How Do I Help My Child Be More Organized?

Face it, you’ve lost a thing or two in the past unknowingly and you know full well how frustrating it is, looking for that missing item but never finding it again. While it can happen with adults, there’s a pretty higher chance with children misplacing their stuff every once in a while.

This can be very upsetting if your child has lost something more valuable than their regular toy. Let’s say, for example, your child loses their jacket somewhere around the school and the day after that, the weather is still pretty bad and they don’t have an extra one they can use. Losing things that are useful in a certain situation will make that encounter a lot more difficult than it actually is.

What then can you as a parent do to stop your child from misplacing almost everything they possess? The regular scolding won’t really do much so here are some tips that you may find useful to minimize the chances that your child will misplace their belongings.

Practice a routine cleanup with them

You know the saying that practice makes perfect? Well, it applies here. Training your children to pick up after themselves makes them keener on putting away their belongings in their proper places after use.

Since your children are the ones putting away their own stuff, when you ask them where they stashed away a certain toy or book, they know full well where to find it again.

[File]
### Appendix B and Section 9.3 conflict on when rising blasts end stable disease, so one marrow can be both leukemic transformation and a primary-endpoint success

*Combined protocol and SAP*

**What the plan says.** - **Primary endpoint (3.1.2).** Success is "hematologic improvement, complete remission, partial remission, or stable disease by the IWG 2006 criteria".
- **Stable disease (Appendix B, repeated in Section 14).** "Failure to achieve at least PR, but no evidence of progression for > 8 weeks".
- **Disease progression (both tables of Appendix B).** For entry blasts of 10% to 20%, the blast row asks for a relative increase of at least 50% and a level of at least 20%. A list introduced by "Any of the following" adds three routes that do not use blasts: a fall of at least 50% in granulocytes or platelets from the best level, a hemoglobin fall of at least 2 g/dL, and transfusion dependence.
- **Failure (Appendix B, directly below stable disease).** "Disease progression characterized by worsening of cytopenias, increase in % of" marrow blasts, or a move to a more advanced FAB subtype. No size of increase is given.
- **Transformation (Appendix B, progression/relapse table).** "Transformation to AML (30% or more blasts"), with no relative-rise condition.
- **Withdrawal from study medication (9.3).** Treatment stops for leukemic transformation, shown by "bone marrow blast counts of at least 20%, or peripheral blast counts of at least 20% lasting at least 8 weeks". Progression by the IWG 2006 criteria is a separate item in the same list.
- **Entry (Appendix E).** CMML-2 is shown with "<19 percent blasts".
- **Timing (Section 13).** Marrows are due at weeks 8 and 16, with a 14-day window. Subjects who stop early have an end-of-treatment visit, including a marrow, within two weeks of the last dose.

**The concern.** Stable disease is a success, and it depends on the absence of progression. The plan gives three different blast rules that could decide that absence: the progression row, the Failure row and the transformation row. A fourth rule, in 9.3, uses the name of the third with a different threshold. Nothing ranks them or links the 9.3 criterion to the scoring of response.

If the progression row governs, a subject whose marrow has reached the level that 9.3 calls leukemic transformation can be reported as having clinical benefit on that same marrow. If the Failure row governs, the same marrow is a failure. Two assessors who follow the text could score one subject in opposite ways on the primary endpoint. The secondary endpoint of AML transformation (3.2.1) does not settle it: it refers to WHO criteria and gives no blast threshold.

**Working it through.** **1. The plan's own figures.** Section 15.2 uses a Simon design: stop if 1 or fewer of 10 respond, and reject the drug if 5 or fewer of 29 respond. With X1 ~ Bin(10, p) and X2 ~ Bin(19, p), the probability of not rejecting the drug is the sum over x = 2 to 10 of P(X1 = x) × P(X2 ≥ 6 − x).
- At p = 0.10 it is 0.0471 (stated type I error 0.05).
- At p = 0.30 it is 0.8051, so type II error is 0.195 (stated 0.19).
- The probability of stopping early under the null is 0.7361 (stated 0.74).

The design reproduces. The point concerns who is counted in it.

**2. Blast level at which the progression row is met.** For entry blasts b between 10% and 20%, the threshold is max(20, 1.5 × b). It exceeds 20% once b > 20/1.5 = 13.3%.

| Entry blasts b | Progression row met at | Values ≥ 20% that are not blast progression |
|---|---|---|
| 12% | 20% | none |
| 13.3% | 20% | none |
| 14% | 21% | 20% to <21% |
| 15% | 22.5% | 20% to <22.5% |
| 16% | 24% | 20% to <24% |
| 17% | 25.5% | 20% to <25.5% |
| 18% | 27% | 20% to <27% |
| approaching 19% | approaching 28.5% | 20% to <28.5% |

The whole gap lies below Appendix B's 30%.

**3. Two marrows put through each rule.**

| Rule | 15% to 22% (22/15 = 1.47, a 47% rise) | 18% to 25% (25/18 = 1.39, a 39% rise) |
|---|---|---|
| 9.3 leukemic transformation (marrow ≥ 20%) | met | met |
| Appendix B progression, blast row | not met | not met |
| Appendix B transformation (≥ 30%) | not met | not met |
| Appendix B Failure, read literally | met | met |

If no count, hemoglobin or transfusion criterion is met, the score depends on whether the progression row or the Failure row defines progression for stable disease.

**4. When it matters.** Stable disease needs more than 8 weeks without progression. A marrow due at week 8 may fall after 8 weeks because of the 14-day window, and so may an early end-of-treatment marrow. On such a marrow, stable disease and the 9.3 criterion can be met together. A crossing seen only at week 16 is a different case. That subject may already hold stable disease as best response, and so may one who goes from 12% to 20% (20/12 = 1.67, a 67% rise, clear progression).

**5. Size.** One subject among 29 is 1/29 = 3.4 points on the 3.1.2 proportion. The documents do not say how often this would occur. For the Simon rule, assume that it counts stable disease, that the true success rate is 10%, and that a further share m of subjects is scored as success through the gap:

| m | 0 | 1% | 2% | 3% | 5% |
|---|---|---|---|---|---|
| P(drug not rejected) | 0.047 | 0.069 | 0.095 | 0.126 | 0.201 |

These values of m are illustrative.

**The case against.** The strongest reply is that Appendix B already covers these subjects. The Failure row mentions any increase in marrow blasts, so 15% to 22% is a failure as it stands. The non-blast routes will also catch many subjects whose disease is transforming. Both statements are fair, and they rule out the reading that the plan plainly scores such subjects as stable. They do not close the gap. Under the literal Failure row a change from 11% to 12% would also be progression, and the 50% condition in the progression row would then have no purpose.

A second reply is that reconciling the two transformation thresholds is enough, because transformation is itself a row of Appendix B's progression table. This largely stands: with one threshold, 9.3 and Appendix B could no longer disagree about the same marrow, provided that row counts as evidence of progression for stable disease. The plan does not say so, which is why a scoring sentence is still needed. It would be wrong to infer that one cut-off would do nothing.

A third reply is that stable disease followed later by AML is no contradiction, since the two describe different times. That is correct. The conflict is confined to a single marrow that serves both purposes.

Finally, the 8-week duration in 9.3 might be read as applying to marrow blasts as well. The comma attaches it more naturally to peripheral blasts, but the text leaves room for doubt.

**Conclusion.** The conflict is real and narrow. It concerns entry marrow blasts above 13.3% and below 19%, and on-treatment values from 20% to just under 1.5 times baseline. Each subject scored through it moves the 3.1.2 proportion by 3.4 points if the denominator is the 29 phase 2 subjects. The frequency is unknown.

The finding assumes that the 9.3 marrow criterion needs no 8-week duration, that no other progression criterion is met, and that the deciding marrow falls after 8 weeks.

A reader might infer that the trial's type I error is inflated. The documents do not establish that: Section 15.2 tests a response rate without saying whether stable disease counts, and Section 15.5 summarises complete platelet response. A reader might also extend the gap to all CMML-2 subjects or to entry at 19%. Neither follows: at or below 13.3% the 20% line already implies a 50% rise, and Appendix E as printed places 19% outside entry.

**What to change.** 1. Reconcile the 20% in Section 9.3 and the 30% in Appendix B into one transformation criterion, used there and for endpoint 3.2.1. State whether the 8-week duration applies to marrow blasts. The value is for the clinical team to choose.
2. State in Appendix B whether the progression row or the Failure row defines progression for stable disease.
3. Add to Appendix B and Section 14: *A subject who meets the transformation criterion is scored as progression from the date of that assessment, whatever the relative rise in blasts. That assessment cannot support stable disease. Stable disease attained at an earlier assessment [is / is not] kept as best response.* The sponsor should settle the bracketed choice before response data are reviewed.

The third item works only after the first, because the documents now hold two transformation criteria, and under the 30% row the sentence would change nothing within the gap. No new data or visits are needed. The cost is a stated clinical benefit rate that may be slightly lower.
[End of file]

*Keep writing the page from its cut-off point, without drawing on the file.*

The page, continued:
Label and itemize

This is a very simple yet effective method that helps your children organize their things to make them easier to find. For example, if your child has a dresser with many drawers, try to use a little sticky note or even masking tape to label what each drawer should contain. On the inside, you could even write down what the contents of the drawer, like an inventory.

For example, you could label one cabinet as “toys”, then on the inside, there’s a detailed list of every toy located inside.

In another situation, if your child is going to school, put a little checklist inside their bag to remind them of what things they brought to school.

Remind them of the consequences of losing a specific item

It’s a cold rainy day and your child has a hard time looking for their jacket. Naturally, they will feel a lot colder without the warmth that their jacket will offer. Children would be quicker to learn the value of something once they have lost possession of that item.

As another example, if they are already old enough to be given an allowance, you could ask them to use a part of their allowance savings to buy them a brand-new jacket in that situation.

Don’t replace the lost item immediately

While this could be a go-to option for some parents since there won’t be discussions, arguments, or tears involved, you are actually not helping them grow and become a responsible person in the long run.

They will never learn their mistake if they will never experience what it means to lose something that they really need in a certain situation. If they made a mistake and something bad happens, they’re always going to look up to you for help and want you yourself to try to fix the situation.

Explain the value of things

When children finally understand the concept of resource management, they will be more inclined to take care of their belongings. Teaching your children how money works will definitely help as they will finally understand that in order to get something, you have to give something back in return. You could even try to include it in a game such as buying things using pretend/fake money.

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